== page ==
On Wednesday Les left for a morning flight and Kisha left mid-afternoon for a train. My home, Walnut Street Co-op, had an important evening interview with a prospective new housemate which I felt I really needed to attend, so I arranged for Alice Wilson, our friend and naturopath, to watch over Karen during that meeting and for friend Cynthia Beal to drive me to Walnut Street and friend Sam McMullen to drive me back to the nursing home. Out of the blue, Liza volunteered to take a 9:30 pm to 3:30 am shift, which saved me from a night solo when it would have been extremely hard to stay awake. The first signs of Karen having shallow fast breathing appeared around 10 pm; Liza and Alice brought me the news while I was talking with Sam in the nursing home parking lot. However, when I went inside it seemed to return to the deep apnea-like breathing pattern, so I went to bed, getting up at 3:30 am to watch over Karen and release Liza to go home to bed. To keep myself awake, I watched the video "The Diving Bell and the Butterfly" about a popular French magazine editor who had a stroke and became paralyzed except for his eye motion. With the help of a speech therapist he was able to communicate by blinking in response to an alphabet being read to him, spelling out what he was thinking, letter by letter. He ended up writing (in this way) a whole book about his experience in paralysis, after which he died. The movie is a dramatization of that book, presented from his trapped-inside viewpoint. Thinking Karen might be in that state, on Thursday I tried a few experiments with her blinking or nodding in response to things I said, which gave no result.
Feeling tired and aware of the increasing imminence of Karen's death, I spent several hours Thursday in three or four installments cramped onto the edge of Karen's bed, holding her hand, stroking her hair and face, cat-napping (not deep sleep because of the precariousness of my position on her bed). In the early afternoon I had my first hit of real sadness, crying, sensing the imminent disappearance of that intense energy-pattern that is Karen in my life, the absence of the profound and complex person she has been with me for 24 years. At the same time, I felt how much she has meant for so many other people, including many of you, some of whom have written me letters for or about Karen and her role in your lives which I've read to her (not knowing how much she "got" from that). Late in the afternoon Sylvia Nelson, the nursing home social worker, stopped by to express her profound caring to and about -- and personal appreciation for -- Karen. She and I ended up in a deep conversation lasting almost an hour, in which I answered her questions about Karen's past work and in which she told me "I've been with a lot of people when they pass away and Karen is one of the most beautiful people I've ever met." It turned out that she and Karen had -- unbeknownst to me -- spent many hours together, especially outdoors, when I was away from the nursing home, and had become fast friends. She asked to be called when Karen died, even if it was the middle of the night, so I did that.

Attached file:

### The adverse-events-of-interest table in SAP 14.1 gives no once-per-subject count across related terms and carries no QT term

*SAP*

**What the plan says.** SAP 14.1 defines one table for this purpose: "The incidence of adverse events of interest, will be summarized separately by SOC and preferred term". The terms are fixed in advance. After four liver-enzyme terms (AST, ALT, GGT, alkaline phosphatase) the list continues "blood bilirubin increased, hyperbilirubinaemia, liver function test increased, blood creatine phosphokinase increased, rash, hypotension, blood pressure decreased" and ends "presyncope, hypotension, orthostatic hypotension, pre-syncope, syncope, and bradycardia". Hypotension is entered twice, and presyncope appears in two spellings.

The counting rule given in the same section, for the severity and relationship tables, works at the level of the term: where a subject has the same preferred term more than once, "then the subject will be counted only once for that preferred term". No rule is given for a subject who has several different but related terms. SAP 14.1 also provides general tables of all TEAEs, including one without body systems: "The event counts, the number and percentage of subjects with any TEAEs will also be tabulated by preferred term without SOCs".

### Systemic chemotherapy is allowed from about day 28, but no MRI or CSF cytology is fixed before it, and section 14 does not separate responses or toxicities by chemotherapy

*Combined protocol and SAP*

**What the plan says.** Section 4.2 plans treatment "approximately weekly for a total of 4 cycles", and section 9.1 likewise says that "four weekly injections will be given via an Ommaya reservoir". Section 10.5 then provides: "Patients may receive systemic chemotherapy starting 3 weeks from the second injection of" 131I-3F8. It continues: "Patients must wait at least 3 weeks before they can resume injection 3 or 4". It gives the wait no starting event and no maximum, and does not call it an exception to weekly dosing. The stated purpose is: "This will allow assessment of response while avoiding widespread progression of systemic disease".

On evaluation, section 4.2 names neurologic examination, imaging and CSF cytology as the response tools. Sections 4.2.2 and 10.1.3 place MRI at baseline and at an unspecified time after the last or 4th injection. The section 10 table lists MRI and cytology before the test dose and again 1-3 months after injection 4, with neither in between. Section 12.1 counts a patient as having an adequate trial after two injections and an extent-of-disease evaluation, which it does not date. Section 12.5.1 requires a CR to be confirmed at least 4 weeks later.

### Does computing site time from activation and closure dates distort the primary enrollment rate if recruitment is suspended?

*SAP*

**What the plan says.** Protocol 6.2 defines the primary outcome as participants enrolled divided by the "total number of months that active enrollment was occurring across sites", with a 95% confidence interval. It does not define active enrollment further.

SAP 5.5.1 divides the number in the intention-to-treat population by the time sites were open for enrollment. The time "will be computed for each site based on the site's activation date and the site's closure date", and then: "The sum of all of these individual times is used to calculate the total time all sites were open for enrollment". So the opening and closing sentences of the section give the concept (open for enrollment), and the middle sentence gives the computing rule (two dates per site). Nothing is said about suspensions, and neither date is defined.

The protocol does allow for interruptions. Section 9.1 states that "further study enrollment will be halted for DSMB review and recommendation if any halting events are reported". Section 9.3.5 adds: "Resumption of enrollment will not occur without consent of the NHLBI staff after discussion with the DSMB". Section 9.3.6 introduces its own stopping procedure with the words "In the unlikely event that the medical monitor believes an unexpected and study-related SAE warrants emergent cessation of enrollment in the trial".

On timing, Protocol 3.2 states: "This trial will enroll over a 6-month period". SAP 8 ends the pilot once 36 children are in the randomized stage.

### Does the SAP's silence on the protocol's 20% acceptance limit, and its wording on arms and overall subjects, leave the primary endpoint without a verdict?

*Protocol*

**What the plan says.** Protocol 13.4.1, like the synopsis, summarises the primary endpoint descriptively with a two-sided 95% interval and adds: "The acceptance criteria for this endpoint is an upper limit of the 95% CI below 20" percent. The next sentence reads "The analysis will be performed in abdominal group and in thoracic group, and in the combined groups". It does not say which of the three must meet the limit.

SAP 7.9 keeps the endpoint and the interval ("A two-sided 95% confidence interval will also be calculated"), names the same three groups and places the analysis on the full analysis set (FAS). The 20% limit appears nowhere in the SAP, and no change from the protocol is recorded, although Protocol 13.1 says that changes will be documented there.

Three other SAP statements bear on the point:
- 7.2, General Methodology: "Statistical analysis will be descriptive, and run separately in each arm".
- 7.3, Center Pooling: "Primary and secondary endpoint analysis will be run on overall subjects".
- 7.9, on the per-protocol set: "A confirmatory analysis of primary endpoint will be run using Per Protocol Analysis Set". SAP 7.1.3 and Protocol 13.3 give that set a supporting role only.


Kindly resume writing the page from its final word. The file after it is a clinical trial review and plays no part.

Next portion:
So that is the final runway into Karen's journey into whatever new physical and/or spiritual dimensions she may move into. May she not only rest in peace, but her transition stimulate engagement and joy, with echoes all around her of the love she has given and received in her life and, especially, in these last three months. Blessings on the Journey, and tremendous gratitude for all the loving, support, and practical help you who receive these updates have given to her and us.
In Sylvia Nelson's family there is a tradition of putting into a person's crematory ashes something that embodies your connection with or feelings about that person. Burnables -- paper, wood, cloth, etc. -- can be actually included with the body when it is burned. Non-burnables -- stones, jewelry, metal, glass, etc. -- can be set aside and added to the ashes after the cremation. (Such non-burnables can destroy expensive ceramic parts of the crematory equipment, so need to be added later.)
I never thought about all this before and don't think it is in any way necessary. But I'm open to it and since Sylvia asked me to put a piece of jade in for her, I think it is only fair and appropriate to tell you, the people on this list, all of whom are friends of Karen's in one way or another, to feel free to add some small thing of your own if you wish. However, the cremation has to happen within the next week, so IF you want to do this -- and don't feel obliged; I, myself, have not decided whether I will do it -- please send me your offering to arrive by about Wednesday (in the US priority mail will probably work for most locations if mailed early Monday). Also please let me know if you wish to have your object back with some of Karen's ashes.
Finally, if you want some of Karen's ashes (whether or not you are adding anything to the cremation) please let me know right away so I can handle them appropriately next week. I believe Karen will be happy to be spread around (which she already will be, given that most of her will become part of our breathable atmosphere when she is cremated, with only about 10% showing up as ashes). At Karen's request, I am going to be spreading some of her ashes at several natural sites she has specified, as well.
If you want some of her ashes, please send me your mailing address.